• Percentage of population ages 25-34: 16.3% (rank: No. 6)

Fargo North Dakota

Top 5 states for small business financing

  • Utah: $18.2 million in SBA loans per 100,000 people
  • California: $14.4 million in SBA loans per 100,000 people
  • Colorado: $13.1 million in SBA loans per 100,000 people
  • Georgia: $13.1 million in SBA loans per 100,000 people
  • Idaho: $12.9 million in SBA loans per 100,000 people

Top 5 states for local business environment

  • Montana: 3.49 small businesses per 100 people
  • Wyoming: 3.43 small businesses per 100 people
  • Vermont: 3.25 small businesses per 100 people
  • North Dakota: 3.15 small businesses per 100 people
  • Washington, D.C.: 3.11 small businesses per 100 people

Top 5 states by earnings

  • Washington, D.C.: $65,595 in annual median earnings for full-time workers
  • Connecticut: $56,466 in annual median earnings for full-time workers
  • Massachusetts: $56,023 in annual median earnings for full-time workers
  • New Jersey: $54,716 in annual median earnings for full-time workers
  • Maryland: $53,906 in annual median earnings for full-time workers

Best cities for young entrepreneurs: Full data

Click here to see the full data for all 181 metropolitan areas in this analysis.

Methodology

NerdWallet analyzed 181 metropolitan areas where cost of living data was available. The score for each location was determined by analyzing data from the U.S. Small Business Administration, U.S. Census Bureau, U.S. Bureau of Labor Statistics and the Council for Community and Economic Research. We examined:

Small business financing is 20% of the score. This score is based on SBA loan guarantees per 100,000 people from October 2014 to September 2015 from the U.S. Small Business Administration. A higher rate contributed to a higher score.

Local business environment is 25% of the score. This score is based on two metrics from the U.S. Census Bureau’s 2013 County Business Patterns report and the Bureau of Labor Statistics: Small businesses per 100 residents is 15% of the score. A higher number contributed to a higher score. And the unemployment rate for September 2015 is 10% of the score. A lower rate contributed to a higher score.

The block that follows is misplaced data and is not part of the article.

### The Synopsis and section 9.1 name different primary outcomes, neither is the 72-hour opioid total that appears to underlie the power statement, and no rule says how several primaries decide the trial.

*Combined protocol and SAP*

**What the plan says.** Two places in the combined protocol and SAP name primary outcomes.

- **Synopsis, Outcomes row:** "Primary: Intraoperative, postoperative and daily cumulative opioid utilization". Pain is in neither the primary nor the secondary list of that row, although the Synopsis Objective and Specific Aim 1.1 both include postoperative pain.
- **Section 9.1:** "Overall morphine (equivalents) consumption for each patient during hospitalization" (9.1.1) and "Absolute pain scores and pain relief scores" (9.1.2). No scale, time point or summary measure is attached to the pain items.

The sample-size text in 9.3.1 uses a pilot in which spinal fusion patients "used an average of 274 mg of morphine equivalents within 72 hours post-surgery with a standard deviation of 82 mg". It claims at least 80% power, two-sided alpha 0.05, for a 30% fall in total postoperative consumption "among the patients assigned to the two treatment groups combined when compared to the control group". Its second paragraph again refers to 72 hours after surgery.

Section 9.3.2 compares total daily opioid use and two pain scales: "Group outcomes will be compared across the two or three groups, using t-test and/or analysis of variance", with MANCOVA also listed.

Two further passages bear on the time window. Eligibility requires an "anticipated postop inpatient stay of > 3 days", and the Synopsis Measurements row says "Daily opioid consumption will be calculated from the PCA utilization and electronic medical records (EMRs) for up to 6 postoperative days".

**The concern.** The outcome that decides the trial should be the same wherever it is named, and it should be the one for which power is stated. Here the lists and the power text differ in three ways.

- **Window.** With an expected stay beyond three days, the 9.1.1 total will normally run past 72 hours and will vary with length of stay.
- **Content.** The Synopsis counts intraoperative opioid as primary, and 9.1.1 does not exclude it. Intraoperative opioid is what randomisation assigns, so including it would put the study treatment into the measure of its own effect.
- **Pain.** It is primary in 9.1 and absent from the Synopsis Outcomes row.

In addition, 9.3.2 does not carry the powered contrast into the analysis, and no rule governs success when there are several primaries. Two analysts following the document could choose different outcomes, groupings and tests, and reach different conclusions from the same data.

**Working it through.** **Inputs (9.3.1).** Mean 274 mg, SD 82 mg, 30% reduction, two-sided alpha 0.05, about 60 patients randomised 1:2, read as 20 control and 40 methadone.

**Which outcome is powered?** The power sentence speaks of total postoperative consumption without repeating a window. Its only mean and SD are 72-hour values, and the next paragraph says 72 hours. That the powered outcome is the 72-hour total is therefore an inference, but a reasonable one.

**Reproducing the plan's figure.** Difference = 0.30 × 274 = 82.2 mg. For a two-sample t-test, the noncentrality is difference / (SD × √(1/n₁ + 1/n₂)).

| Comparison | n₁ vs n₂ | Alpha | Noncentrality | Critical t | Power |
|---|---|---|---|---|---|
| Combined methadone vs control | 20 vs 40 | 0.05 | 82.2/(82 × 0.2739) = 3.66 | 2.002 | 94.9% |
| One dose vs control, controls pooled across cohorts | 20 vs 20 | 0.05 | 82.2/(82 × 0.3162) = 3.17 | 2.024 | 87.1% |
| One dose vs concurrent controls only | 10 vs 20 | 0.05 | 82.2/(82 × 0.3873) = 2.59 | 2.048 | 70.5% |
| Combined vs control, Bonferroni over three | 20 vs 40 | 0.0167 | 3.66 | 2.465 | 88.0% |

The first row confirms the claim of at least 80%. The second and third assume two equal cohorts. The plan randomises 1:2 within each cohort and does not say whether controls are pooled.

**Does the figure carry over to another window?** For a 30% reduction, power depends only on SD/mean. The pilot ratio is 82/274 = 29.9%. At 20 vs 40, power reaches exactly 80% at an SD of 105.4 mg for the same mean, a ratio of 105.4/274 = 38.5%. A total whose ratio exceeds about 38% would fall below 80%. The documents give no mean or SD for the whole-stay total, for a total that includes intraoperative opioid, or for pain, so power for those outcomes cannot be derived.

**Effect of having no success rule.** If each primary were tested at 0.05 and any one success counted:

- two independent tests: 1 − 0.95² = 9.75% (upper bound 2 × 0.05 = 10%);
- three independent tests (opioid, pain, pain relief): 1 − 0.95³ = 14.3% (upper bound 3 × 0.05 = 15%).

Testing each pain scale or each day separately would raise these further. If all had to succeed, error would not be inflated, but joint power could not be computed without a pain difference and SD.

Local economy is 55% of the score. This score is based on four metrics from the U.S. Census Bureau’s 2014 American Community Survey and the Council for Community and Economic Research:

  1. The percentage of the population ages 25 to 34 is 15% of the score. A higher percentage contributed to a higher score.
  2. The percentage of the population age 25 and older with a bachelor’s degree or higher is 15% of the score. A higher percentage contributed to a higher score.
  3. The median earnings of the full-time, year-round civilian employed population age 16 and older is 15%. A higher amount contributed to a higher score.
  4. The cost of living index in the third quarter of 2015 is 10% of the score. A lower rate contributed to a higher score.

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Image by: ejmc via VisualHunt.com / CC BY

Anna Helhoski is a staff writer at NerdWallet, which provides clarity around decisions that help you start or grow your small business. NerdWallet aims to provide clear, unbiased information, entrepreneur-focused advice, and tools for small-business loans, tax and legal issues. They also connect you with experts who can answer questions about growing your small business.